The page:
ECV2020-184

Educator financial wellbeing and implications to practice

Nadia Breese, Sheridan College, Canada (Nadia.bader@gmail.com)

Background: The following literature review aims to examine how low pay, in the predominately female, field of early childhood education and care (ECEC) impact domains of educator wellbeing, and implications to practice, specifically related to quality of care. Research shows quality care requires a well workforce. The literature also shows that low job resources can contribute to poor work satisfaction, low professional status and overall sense of poor wellbeing.

Aim: The literature reviews aims to influence policy makers to better understand the necessity of a well-paid ECEC workforce and influence future research.

Method: Comprehensive review of peer-reviewed journals. A mixed research synthesis of qualitative and quantitative, peer reviewed literature was collected using the Sheridan College Library and Learning System (SCLLS). SCLLS is an electronic resource used to access academic journals and databases (i.e., EBSCO, SAGE, PROQUEST, etc.). Articles were collected from searches related to “educator wellbeing”, “educator financial wellbeing”, “educator work conditions”, “early childhood quality care”. Articles were selected based on relevance to the field of early childhood education (specifically work within childcare, not within the school system).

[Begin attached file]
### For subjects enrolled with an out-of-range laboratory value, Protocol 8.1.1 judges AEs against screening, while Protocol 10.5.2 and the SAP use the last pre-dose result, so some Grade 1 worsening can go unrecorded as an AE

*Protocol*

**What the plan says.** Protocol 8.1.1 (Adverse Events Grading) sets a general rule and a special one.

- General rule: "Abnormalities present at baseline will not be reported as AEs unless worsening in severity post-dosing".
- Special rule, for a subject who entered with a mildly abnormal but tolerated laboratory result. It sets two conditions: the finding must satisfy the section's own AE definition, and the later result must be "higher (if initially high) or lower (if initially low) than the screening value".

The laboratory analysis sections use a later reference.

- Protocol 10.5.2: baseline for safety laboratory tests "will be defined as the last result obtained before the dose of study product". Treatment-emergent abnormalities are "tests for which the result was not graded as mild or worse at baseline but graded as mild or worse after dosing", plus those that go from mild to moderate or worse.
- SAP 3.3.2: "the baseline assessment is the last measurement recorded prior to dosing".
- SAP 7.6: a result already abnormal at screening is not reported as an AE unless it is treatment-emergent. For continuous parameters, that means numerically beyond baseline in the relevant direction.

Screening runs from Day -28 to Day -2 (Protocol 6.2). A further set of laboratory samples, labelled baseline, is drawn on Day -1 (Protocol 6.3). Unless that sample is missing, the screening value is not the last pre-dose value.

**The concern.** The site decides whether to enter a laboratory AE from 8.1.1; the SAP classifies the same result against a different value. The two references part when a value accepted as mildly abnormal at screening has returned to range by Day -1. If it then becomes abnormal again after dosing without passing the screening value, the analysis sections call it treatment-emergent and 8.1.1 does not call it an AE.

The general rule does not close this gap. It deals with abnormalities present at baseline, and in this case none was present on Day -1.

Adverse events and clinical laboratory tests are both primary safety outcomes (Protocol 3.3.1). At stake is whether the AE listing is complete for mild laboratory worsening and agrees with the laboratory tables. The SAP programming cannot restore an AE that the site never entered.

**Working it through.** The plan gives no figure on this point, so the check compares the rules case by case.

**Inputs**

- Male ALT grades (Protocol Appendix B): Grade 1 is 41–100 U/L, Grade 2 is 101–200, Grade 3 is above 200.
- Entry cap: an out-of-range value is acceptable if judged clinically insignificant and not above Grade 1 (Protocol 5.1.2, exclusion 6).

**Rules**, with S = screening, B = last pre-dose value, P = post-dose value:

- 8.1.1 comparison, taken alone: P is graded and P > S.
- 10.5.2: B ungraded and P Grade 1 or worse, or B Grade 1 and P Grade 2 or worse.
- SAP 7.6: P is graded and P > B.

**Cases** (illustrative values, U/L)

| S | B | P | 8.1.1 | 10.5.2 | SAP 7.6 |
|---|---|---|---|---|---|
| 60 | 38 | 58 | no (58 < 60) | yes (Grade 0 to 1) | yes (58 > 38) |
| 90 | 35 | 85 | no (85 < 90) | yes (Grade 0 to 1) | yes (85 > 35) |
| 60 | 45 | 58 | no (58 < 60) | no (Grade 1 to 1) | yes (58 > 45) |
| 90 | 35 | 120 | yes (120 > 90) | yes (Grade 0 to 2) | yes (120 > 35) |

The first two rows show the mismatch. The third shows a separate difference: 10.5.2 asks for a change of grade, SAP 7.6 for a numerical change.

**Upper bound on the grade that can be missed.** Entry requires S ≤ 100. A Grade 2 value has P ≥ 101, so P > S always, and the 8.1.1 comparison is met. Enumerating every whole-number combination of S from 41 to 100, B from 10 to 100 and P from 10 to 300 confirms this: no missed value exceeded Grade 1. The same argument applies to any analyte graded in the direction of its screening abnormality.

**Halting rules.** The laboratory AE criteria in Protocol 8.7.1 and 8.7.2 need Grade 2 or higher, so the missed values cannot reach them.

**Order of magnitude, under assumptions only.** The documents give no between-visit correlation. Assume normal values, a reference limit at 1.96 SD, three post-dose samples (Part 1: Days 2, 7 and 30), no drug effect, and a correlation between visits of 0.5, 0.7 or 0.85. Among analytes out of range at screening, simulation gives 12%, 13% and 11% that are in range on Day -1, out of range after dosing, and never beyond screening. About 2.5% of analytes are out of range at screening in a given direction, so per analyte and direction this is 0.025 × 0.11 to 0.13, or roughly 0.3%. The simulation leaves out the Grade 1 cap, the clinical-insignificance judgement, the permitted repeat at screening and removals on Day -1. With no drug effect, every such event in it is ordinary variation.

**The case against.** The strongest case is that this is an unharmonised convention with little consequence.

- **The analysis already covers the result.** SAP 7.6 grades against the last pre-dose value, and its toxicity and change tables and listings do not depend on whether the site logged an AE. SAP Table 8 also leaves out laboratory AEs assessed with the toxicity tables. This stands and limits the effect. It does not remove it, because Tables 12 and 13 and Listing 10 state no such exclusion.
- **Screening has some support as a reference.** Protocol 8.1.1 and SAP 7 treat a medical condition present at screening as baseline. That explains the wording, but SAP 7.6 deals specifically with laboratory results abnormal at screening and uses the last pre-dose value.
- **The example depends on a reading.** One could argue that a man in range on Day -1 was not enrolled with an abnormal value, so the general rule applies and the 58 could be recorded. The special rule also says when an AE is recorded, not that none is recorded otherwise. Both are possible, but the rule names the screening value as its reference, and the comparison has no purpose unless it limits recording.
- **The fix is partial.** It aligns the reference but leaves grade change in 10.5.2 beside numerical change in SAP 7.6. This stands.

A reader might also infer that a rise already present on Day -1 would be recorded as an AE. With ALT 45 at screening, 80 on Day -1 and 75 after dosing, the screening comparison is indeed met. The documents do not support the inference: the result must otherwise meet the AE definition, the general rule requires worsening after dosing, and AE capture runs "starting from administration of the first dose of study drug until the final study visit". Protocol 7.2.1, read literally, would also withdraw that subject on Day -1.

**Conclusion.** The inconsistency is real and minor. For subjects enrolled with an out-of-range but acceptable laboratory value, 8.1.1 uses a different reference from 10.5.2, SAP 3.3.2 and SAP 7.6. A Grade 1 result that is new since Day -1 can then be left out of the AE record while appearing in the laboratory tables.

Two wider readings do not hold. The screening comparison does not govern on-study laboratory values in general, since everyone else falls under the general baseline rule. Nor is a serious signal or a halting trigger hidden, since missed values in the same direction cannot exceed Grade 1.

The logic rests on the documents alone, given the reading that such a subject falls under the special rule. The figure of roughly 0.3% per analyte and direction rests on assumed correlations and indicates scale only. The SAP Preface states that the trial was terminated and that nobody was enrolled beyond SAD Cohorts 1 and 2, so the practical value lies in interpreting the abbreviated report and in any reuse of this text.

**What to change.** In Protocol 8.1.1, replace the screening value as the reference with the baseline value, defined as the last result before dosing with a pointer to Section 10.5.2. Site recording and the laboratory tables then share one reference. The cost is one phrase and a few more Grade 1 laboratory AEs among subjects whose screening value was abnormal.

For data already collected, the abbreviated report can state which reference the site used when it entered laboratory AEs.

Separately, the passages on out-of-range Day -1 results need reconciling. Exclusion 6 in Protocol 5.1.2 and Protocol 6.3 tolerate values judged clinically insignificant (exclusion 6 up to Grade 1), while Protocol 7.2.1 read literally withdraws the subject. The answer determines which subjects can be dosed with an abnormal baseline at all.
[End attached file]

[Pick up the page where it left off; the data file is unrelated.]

Articles were also collected based on references from selected articles, as well as suggested articles from databases and reference manager Mendeley. Articles were collected and stored using Mendeley (reference managing software) and organized using date, author, summary, themes and key points within Microsoft Excel.

Implications for children: You play such an important role in society; we want to make sure you get the very best start in life. Your educators can provide the best care for you when they are well.

Implications for families: The wellbeing of your children during these critical years is so important, it is essential we have a well workforce. Most educators are underpaid in comparison to (most) national average salaries. This creates a lot of stress for educators, and impacts their sense of wellbeing. We must ensure educator wellbeing if we desire the wellbeing of young children in childcare.

Implications for practitioners: You matter! You are often in this job for the intrinsic rewards (the relationship with children and families, watching their development unfold) but you are often stretched thin, making it difficult to do the work you set out to do. You may even work multiple jobs just to make ends meet. Your work is so important to society, you should be paid accordingly.

Key words: workforce issues, wellbeing, education, policy, government, review.

This presentation relates to the following United Nations Sustainable Development Goals:

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